He also mentions that you must never serve burnt, dry, broken, or incomplete patties because "quality is our recipe." But because they use a different recipe for chili, they are allowed to put the burnt, crappy meat into that. That may not sound very appetizing, but to be fair they do shove said meat into a drawer over the grill for several hours before someone finally comes to get it and stick it in the chili pot. Eat up, chili fans!

Finally we cut back to the real world, where Mary snaps Bill out of his smoke-inhalation-induced hallucination by screaming in his ear. As they leave, the camera hangs on the TV way too long in a segment that makes me think the thing is about to transform and eat everyone. Sadly, it doesn't.

Instead we get a montage of Mary teaching Bill the same thing he just learned on the video, then spending the rest of the day watching over his shoulder like a crazy person while taking notes. Clearly after watching the kid stare slack-jawed at a malfunctioning TV for what must have been hours she realized he couldn't be trusted to operate a spatula without close supervision.

Finally, we're back to Dave, who has just received his old fay-shioned hamburger from a girl wearing gigantic nerd glasses. Dave almost bites into his skimpy little burger before realizing what an awful idea that is and putting the horrible greaseball down. He then rephrases the opening speech, this time making sure to assure us that cooking a burger is a very difficult and extraordinary talent that takes lots of practice. You keep telling yourself that, Dave.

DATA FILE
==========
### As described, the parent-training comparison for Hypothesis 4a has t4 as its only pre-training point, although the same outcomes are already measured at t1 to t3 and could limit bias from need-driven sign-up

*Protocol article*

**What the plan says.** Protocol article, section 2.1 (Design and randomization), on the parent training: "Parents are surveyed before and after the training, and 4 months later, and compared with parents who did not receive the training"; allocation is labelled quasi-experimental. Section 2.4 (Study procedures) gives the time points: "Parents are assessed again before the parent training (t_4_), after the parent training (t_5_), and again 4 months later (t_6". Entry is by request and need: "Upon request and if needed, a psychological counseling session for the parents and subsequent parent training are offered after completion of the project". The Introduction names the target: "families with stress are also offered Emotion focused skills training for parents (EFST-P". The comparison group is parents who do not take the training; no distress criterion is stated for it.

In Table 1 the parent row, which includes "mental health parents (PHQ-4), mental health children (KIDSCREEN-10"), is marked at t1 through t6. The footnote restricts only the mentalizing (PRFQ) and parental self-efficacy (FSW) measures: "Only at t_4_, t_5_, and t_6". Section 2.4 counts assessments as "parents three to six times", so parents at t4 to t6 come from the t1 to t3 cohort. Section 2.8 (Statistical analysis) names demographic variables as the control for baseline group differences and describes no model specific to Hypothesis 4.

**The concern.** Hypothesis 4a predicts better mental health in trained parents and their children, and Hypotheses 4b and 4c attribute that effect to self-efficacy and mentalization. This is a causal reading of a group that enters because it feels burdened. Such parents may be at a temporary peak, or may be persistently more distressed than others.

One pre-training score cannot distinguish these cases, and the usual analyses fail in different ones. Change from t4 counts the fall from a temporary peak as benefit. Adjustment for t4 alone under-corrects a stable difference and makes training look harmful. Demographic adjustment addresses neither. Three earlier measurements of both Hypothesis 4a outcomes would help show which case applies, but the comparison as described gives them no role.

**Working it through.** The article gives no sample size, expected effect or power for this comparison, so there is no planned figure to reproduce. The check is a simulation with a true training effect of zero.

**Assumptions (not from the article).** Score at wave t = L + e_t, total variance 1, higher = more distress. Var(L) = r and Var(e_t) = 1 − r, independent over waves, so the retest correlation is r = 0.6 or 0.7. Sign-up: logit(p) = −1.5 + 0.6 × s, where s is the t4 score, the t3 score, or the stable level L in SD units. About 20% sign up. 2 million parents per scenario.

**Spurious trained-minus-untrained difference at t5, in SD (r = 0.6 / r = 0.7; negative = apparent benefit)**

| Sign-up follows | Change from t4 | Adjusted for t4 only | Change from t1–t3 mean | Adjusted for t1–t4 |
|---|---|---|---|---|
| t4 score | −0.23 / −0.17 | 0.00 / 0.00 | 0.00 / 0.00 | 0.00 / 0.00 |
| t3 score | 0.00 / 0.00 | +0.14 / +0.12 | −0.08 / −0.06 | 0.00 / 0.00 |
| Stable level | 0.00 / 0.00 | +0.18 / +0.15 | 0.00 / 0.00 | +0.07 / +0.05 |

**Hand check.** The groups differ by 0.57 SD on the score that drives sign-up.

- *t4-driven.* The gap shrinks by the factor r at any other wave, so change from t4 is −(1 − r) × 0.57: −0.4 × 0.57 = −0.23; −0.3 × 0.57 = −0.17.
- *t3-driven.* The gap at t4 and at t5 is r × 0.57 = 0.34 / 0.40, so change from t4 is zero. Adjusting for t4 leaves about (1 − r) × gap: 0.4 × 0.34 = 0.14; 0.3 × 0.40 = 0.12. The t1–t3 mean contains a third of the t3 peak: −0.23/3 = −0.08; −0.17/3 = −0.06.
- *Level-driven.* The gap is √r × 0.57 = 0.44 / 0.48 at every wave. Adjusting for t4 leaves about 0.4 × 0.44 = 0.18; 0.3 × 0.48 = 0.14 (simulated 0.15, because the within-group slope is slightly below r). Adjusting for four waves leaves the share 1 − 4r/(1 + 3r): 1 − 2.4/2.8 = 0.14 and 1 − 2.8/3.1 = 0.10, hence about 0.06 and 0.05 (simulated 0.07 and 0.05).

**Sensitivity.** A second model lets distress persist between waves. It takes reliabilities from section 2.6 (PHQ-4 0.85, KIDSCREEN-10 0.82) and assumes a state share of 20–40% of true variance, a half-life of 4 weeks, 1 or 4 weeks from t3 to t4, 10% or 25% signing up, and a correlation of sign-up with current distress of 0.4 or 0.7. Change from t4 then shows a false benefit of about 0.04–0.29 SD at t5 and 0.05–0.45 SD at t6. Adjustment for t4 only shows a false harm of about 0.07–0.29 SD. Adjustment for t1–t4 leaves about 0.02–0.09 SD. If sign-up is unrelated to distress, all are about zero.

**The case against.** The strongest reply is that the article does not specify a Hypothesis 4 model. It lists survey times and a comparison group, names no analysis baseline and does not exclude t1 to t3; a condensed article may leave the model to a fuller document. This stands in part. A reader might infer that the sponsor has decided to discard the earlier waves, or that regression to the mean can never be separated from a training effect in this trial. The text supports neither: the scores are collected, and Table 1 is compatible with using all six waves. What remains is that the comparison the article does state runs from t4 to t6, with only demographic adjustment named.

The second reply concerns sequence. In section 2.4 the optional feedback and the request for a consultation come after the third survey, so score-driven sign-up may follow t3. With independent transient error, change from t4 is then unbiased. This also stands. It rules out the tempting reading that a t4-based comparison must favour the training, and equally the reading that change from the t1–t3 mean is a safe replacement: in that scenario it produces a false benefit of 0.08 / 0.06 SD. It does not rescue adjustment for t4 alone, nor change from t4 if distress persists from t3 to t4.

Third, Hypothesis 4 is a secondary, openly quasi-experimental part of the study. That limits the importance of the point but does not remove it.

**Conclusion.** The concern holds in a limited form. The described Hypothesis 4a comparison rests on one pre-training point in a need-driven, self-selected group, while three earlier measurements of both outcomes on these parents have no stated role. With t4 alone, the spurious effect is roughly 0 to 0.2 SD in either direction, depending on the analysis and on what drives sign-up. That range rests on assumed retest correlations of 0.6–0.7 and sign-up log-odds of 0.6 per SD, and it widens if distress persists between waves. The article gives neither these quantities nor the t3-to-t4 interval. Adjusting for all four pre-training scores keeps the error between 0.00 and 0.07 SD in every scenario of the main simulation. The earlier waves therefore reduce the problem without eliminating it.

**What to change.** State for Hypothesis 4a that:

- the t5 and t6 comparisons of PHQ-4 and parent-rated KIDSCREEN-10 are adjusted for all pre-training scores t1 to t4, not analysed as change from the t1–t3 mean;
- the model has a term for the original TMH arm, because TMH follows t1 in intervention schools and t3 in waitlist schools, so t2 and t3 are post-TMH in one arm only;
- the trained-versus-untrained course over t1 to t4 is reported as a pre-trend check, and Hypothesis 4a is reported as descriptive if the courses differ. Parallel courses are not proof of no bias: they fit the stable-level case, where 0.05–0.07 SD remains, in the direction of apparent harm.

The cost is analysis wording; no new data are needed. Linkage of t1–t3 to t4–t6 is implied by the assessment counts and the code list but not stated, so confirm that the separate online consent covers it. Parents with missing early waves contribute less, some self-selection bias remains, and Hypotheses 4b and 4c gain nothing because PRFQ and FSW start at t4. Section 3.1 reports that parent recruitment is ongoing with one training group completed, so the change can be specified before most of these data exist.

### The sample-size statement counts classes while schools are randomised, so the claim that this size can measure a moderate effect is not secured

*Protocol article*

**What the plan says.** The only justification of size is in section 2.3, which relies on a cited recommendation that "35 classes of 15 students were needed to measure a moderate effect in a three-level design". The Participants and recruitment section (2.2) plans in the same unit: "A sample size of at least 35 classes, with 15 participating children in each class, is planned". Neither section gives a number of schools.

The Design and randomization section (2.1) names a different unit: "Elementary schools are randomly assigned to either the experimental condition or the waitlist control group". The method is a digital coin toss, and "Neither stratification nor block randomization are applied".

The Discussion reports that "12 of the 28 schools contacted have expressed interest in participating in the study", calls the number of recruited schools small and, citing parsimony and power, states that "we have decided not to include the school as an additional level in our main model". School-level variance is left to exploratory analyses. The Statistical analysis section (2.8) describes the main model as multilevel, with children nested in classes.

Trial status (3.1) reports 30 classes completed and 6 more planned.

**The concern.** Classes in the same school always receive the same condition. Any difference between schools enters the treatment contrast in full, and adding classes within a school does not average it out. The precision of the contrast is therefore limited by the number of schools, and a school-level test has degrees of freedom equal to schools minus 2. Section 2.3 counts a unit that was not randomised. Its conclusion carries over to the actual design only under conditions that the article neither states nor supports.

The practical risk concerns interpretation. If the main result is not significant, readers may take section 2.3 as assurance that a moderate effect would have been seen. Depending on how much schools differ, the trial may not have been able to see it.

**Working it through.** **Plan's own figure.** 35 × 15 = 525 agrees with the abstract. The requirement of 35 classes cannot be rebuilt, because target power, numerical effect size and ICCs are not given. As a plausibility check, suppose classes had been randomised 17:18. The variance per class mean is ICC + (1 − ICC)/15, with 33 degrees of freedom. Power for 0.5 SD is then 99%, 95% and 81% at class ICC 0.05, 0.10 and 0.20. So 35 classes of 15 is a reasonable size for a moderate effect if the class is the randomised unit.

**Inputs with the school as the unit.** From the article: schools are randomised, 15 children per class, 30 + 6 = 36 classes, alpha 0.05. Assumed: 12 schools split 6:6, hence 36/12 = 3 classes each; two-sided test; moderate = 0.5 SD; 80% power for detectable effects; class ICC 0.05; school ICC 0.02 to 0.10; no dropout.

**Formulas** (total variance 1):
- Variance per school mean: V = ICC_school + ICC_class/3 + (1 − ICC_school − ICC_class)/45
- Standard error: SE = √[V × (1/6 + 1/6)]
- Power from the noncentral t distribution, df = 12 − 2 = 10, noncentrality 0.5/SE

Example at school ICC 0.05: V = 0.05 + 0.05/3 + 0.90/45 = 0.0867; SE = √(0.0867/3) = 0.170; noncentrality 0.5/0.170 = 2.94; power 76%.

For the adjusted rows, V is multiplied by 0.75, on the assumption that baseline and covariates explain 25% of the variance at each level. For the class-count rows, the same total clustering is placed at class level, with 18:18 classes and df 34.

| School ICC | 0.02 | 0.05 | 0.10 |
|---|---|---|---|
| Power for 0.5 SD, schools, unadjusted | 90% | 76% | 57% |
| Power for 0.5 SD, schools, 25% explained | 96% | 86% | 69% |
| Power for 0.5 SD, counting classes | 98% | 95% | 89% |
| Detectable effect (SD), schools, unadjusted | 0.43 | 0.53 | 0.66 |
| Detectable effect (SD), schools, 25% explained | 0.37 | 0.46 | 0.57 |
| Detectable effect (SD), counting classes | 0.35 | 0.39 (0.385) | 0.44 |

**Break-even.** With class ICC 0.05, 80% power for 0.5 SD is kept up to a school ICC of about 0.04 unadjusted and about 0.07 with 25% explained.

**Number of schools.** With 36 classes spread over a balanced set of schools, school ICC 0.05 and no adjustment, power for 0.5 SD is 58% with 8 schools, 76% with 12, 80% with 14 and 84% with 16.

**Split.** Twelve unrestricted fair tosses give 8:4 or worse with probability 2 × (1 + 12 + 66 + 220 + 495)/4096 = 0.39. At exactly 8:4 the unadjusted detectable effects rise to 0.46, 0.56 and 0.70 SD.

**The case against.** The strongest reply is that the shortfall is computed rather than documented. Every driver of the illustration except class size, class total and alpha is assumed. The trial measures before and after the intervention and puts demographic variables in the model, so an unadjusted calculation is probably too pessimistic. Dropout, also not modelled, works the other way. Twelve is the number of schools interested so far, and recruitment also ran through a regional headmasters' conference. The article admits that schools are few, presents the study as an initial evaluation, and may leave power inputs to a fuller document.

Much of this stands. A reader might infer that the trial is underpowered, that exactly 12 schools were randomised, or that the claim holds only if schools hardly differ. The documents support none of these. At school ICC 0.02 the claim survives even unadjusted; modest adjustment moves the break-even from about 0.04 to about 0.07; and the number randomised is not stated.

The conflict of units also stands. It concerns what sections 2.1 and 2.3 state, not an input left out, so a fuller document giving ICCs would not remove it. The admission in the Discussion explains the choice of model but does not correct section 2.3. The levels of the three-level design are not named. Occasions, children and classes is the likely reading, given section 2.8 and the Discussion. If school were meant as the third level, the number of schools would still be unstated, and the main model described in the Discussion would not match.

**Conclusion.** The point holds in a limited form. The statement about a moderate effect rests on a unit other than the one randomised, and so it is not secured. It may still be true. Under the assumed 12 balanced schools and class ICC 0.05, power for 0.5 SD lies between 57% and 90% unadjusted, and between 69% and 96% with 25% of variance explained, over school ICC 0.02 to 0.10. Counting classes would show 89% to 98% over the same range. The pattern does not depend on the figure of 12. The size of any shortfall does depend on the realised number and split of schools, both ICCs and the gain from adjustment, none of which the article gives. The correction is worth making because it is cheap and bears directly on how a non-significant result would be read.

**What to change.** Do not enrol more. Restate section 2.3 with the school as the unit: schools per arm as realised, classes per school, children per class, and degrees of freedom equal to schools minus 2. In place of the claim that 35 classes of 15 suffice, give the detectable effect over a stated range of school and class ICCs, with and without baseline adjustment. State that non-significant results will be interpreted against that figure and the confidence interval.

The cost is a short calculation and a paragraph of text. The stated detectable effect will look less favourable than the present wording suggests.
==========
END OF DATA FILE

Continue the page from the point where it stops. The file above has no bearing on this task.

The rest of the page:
"You have to eat it, Dave. The cameras are on you. No, you can't go hang out in the freezer again instead."

We end on a two-minute music video for an awful song called Grill Skill, over which we see clips of hideous people cooking hideous burgers while simultaneously flexing their scrawny muscles, lip synching badly, and playing air guitar with their spatulas.

I actually feel a little bad about making fun of this video, because it's obvious that some poor, misguided person really tried his best on it. That person was the geek who played the Duke of the Grill. As for the other "actors," Bill and Mary's performances are almost good enough to be called phoned in, but the real shining star of half-assedness is Dave Thomas himself whose performance is somewhere between "smoke-signaled" and "100-character tweet without bothering to capitalize the 'I's."

As for the special effects editor (and never before or since has the word "special" been more appropriate), he seems to have tried his best given that a head of cabbage has more brain matter in it than his head.